Homeless encampment court ruling puts pressure on London to look at shelter system, says lawyer

A London, Ont., lawyer says an Ontario court ruling on a homeless encampment in the Waterloo Region will put pressure on London city hall to reconsider how it provides shelter spaces that can accommodate couples or people who are managing addictions or a mental or physical disability.

Ruling may influence how a $25M donation for homeless relief will be spent in London

Tents on a vacant lot in October
An Ontario judge ruled the Charter did not allow Waterloo Region to dismantle an encampment in Kitchener, seen here, because the region's shelter system couldn't accommodate couples or people dealing with addictions and/or mental and physical disabilities. (Kate Bueckert/CBC)

A London, Ont., lawyer says an Ontario court ruling on a homeless encampment in Waterloo Region will put pressure on London city hall to reconsider how it provides shelter spaces that can accommodate couples or people who are managing addictions or a mental or physical disability. 

The case was brought to court by the Regional Municipality of Waterloo, which sought to evict a homeless encampment of 40 to 70 tents in a gravel parking lot owned by the regional government near the Kitchener train station on the grounds the encampment posed a risk to the health and safety of its residents. 

On Friday, Ontario Superior Court Justice Michael Valente ruled that the Charter does not allow for eviction when the regional government's shelter system can't accommodate encampment residents' "diverse needs," including couples who do not wish to be separated and people managing addictions and/or mental and physical disabilities. 

The ruling could have sweeping implications across the province, especially in London, a city poised to spend a $25 million donation to address its homelessness problem.

Direct benefit could help people now rather than later

"What [the ruling] turned on is the fact there was no accessible shelter alternative for the people who were in the encampment," said Kristie Pagniello, the executive director of Neighbourhood Legal Services of London and Middlesex, a non-profit community legal clinic funded by the province. 

The City of London said it has recently started taking a more balanced approach to homelessness, where it relies on outreach workers to collaborate with unsheltered people in order to get to the best outcome for the community. (Colin Butler/CBC News)

"Once a court has said, in a city not far from here, that this was the main issue and these people had nowhere else to go and couldn't be evicted from their encampment, we would expect any kind of new money that's available for housing would consider the issue of temporary shelters and emergency housing and alternatives to encampments." 

The City of London is expected to issue a new set of recommendations when it comes to how it deals with the issue of homelessness at the end of February. Pagniello said she hopes one of the recommendations might include a direct benefit, or shelter subsidy in order to help people while new housing or emergency shelter spaces are being built.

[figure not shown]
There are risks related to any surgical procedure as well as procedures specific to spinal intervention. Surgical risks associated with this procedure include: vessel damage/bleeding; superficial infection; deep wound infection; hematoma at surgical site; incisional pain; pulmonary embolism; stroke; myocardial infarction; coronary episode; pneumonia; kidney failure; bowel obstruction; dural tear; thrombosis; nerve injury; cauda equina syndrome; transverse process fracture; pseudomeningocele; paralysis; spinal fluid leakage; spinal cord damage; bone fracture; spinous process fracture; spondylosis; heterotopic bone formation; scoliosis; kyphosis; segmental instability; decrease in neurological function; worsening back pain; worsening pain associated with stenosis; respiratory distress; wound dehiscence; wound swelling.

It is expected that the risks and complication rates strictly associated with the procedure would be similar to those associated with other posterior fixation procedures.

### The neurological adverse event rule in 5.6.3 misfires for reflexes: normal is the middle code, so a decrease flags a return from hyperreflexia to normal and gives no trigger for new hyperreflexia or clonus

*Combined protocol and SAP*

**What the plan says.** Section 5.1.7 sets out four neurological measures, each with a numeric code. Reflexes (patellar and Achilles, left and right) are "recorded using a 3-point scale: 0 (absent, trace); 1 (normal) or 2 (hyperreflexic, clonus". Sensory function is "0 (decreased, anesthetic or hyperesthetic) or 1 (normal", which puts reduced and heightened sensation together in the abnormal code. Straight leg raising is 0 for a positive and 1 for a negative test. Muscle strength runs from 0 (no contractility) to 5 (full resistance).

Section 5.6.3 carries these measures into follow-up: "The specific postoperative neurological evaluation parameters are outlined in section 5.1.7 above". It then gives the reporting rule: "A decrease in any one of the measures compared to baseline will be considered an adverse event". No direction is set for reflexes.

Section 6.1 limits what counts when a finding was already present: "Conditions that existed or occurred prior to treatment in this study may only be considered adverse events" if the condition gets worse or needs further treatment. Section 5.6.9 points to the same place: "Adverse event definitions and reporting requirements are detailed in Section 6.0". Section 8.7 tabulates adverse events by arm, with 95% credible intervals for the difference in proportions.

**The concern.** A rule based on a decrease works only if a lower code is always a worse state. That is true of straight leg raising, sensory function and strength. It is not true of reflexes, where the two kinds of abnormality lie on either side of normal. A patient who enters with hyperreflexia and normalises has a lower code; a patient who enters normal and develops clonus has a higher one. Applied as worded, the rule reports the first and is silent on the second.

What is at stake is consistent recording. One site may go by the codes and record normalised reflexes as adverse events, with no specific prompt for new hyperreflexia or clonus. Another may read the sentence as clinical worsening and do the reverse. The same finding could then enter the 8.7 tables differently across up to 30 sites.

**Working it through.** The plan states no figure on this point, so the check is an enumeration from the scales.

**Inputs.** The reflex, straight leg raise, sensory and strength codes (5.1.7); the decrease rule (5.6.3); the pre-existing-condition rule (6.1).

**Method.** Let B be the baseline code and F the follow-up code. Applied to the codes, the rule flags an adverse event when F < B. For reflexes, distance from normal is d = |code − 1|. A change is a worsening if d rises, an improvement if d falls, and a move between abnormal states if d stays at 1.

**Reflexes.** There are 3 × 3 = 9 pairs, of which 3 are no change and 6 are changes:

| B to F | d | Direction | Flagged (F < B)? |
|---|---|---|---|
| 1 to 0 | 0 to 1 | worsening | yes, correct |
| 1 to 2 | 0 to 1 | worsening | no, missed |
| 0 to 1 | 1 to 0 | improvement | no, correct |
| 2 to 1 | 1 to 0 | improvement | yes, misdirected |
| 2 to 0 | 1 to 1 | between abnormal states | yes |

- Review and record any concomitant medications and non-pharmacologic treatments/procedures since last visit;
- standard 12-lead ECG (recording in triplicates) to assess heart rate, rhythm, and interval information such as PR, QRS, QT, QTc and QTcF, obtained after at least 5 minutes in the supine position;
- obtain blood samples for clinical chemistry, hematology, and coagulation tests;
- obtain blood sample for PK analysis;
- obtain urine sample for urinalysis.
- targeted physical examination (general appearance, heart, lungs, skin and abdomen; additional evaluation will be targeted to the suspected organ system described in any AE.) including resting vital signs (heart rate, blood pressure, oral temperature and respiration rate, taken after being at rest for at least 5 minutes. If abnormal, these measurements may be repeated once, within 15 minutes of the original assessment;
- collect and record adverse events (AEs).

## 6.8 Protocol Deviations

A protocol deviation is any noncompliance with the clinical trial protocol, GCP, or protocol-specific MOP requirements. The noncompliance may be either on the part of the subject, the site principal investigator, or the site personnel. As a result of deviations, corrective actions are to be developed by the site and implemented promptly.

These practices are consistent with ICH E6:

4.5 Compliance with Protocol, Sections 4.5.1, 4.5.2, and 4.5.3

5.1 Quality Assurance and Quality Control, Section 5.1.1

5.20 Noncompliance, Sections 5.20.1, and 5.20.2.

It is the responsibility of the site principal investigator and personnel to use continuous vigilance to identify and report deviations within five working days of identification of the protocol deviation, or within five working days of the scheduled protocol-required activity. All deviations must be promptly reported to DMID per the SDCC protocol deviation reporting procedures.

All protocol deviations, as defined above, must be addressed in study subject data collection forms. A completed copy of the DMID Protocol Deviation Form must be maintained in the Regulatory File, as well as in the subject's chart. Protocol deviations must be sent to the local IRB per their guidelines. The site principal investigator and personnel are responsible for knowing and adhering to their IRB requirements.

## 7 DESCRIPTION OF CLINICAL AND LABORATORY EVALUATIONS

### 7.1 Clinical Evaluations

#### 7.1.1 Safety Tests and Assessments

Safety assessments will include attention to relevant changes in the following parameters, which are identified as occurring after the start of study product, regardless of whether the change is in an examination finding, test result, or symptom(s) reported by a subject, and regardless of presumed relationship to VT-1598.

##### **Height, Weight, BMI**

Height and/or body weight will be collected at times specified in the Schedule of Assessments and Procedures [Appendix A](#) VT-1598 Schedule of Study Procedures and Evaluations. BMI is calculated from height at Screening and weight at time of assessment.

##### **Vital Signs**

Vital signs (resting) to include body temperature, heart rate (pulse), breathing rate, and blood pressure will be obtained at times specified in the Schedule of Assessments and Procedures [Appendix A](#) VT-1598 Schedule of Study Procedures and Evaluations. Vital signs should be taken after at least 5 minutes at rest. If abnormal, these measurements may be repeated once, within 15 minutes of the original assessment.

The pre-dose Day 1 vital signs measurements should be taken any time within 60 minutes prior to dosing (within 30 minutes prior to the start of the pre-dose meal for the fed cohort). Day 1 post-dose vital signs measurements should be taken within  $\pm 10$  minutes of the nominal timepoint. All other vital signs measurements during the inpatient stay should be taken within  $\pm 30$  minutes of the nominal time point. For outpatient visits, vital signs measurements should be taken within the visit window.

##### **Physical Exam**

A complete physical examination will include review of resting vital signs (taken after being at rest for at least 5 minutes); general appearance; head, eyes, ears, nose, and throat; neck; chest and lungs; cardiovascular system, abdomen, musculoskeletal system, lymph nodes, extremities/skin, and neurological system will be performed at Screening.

"Something portable that helps them access shelter now as opposed to something that may or may not happen in the future."

In response, Kevin Dickins, the deputy city manager of social and health development, told CBC News in an email Monday that the city couldn't comment on the ruling specifically because it is still under review by city hall. 

"We think we have struck a good balance regarding encampments," he wrote. "Enforcement practices have been changed to respond to the current crisis, and encampments in the majority of city parks are only moved when there are safety concerns."

Average rent hit $1,664 a month in London in 2022

Dickins said the city works closely with outreach workers in order to work collaboratively with people living in homeless encampments, adding that city hall has long ago abandoned its adversarial approach to dealing with unsheltered people. 

A man sleeps in the alcove of a storefront along Dundas Place. London is poised to spend an extra $25 million on homelessness, thanks to the patronage of a wealthy London family who wished to remain anonymous. (Colin Butler/CBC News)

"There are no individual 'sides' anymore -- we are all on the side of ending unnecessary suffering and deaths on our streets, and improving overall community health, together."

Still, the city may have its work cut out for it. The ruling comes at a time when shelters across the province, including London's, are stretched to their limits, and the city leads the nation in rent increases, potentially putting more people out in the street.

A recent report from the Canada Mortgage Housing Corporation puts the average rent for a recently vacated two-bedroom apartment at $1,664 a month, up 25.7 per cent from 2021, with the vacancy rate sitting at 1.7 per cent in 2022. 

"We're seeing quite a demand in the rental market right now," said Adam Miller, the president of the London St Thomas Association of Realtors. 

"We have vacancy rates so low a lot of people are turning to a professional realtor," he said. "The issue right now is with tenants who have been there for a long time and have a great deal. For anyone new, they're certainly going to face an uphill battle." 


Colin Butler


Colin Butler covers the environment, real estate, justice as well as urban and rural affairs for CBC News in London, Ont. He is a veteran journalist with 20 years' experience in print, radio and television in seven Canadian cities. You can email him at